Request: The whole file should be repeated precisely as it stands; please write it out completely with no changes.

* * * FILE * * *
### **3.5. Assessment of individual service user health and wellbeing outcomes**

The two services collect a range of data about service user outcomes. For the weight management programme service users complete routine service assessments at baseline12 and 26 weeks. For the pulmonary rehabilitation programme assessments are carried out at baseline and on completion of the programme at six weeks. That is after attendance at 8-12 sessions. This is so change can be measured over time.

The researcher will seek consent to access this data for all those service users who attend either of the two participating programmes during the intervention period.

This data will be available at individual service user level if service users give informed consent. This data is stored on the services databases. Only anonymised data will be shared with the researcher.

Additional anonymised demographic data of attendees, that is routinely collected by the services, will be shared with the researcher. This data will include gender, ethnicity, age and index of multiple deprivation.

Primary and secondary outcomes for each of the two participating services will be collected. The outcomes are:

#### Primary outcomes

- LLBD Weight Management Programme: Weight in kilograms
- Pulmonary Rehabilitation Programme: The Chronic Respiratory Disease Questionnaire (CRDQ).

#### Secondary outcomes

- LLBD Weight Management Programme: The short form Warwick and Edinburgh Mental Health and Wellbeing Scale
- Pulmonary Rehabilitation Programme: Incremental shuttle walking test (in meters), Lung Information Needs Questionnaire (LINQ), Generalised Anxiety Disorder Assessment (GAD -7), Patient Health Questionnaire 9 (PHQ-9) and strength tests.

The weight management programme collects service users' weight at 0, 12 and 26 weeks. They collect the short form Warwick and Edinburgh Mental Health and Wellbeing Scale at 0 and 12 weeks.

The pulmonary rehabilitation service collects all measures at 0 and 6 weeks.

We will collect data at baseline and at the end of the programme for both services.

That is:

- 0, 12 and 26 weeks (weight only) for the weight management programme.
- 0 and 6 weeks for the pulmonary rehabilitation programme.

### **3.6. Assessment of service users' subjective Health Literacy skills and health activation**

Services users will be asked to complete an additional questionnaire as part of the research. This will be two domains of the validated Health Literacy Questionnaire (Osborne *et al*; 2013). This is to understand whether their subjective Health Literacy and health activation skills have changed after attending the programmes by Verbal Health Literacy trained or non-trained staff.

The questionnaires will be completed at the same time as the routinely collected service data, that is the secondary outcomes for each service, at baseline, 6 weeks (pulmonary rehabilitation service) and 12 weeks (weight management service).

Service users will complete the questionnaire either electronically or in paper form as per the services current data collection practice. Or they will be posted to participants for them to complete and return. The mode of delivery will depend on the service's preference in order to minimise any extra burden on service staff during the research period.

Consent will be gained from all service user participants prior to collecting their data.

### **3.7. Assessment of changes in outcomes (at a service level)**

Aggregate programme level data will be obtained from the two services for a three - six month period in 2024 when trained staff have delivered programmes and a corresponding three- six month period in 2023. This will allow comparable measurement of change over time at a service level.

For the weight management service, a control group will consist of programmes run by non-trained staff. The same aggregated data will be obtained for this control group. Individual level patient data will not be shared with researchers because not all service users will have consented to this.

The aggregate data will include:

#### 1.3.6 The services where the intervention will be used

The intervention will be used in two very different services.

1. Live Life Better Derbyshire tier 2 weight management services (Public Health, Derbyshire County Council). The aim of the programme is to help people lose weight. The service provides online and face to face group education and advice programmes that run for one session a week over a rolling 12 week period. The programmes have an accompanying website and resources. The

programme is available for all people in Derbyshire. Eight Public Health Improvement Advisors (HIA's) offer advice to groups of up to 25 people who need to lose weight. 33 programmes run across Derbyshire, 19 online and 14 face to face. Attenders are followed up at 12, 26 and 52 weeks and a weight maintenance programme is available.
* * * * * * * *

### **3.5. Assessment of individual service user health and wellbeing outcomes**

The two services collect a range of data about service user outcomes. For the weight management programme service users complete routine service assessments at baseline12 and 26 weeks. For the pulmonary rehabilitation programme assessments are carried out at baseline and on completion of the programme at six weeks. That is after attendance at 8-12 sessions. This is so change can be measured over time.

The researcher will seek consent to access this data for all those service users who attend either of the two participating programmes during the intervention period.

This data will be available at individual service user level if service users give informed consent. This data is stored on the services databases. Only anonymised data will be shared with the researcher.

Additional anonymised demographic data of attendees, that is routinely collected by the services, will be shared with the researcher. This data will include gender, ethnicity, age and index of multiple deprivation.

Primary and secondary outcomes for each of the two participating services will be collected. The outcomes are:

#### Primary outcomes

- LLBD Weight Management Programme: Weight in kilograms
- Pulmonary Rehabilitation Programme: The Chronic Respiratory Disease Questionnaire (CRDQ).

#### Secondary outcomes

- LLBD Weight Management Programme: The short form Warwick and Edinburgh Mental Health and Wellbeing Scale
- Pulmonary Rehabilitation Programme: Incremental shuttle walking test (in meters), Lung Information Needs Questionnaire (LINQ), Generalised Anxiety Disorder Assessment (GAD -7), Patient Health Questionnaire 9 (PHQ-9) and strength tests.

The weight management programme collects service users' weight at 0, 12 and 26 weeks. They collect the short form Warwick and Edinburgh Mental Health and Wellbeing Scale at 0 and 12 weeks.

The pulmonary rehabilitation service collects all measures at 0 and 6 weeks.

We will collect data at baseline and at the end of the programme for both services.

That is:

- 0, 12 and 26 weeks (weight only) for the weight management programme.
- 0 and 6 weeks for the pulmonary rehabilitation programme.

### **3.6. Assessment of service users' subjective Health Literacy skills and health activation**

Services users will be asked to complete an additional questionnaire as part of the research. This will be two domains of the validated Health Literacy Questionnaire (Osborne *et al*; 2013). This is to understand whether their subjective Health Literacy and health activation skills have changed after attending the programmes by Verbal Health Literacy trained or non-trained staff.

The questionnaires will be completed at the same time as the routinely collected service data, that is the secondary outcomes for each service, at baseline, 6 weeks (pulmonary rehabilitation service) and 12 weeks (weight management service).

Service users will complete the questionnaire either electronically or in paper form as per the services current data collection practice. Or they will be posted to participants for them to complete and return. The mode of delivery will depend on the service's preference in order to minimise any extra burden on service staff during the research period.

Consent will be gained from all service user participants prior to collecting their data.

### **3.7. Assessment of changes in outcomes (at a service level)**

Aggregate programme level data will be obtained from the two services for a three - six month period in 2024 when trained staff have delivered programmes and a corresponding three- six month period in 2023. This will allow comparable measurement of change over time at a service level.

For the weight management service, a control group will consist of programmes run by non-trained staff. The same aggregated data will be obtained for this control group. Individual level patient data will not be shared with researchers because not all service users will have consented to this.

The aggregate data will include:

#### 1.3.6 The services where the intervention will be used

The intervention will be used in two very different services.

1. Live Life Better Derbyshire tier 2 weight management services (Public Health, Derbyshire County Council). The aim of the programme is to help people lose weight. The service provides online and face to face group education and advice programmes that run for one session a week over a rolling 12 week period. The programmes have an accompanying website and resources. The

programme is available for all people in Derbyshire. Eight Public Health Improvement Advisors (HIA's) offer advice to groups of up to 25 people who need to lose weight. 33 programmes run across Derbyshire, 19 online and 14 face to face. Attenders are followed up at 12, 26 and 52 weeks and a weight maintenance programme is available.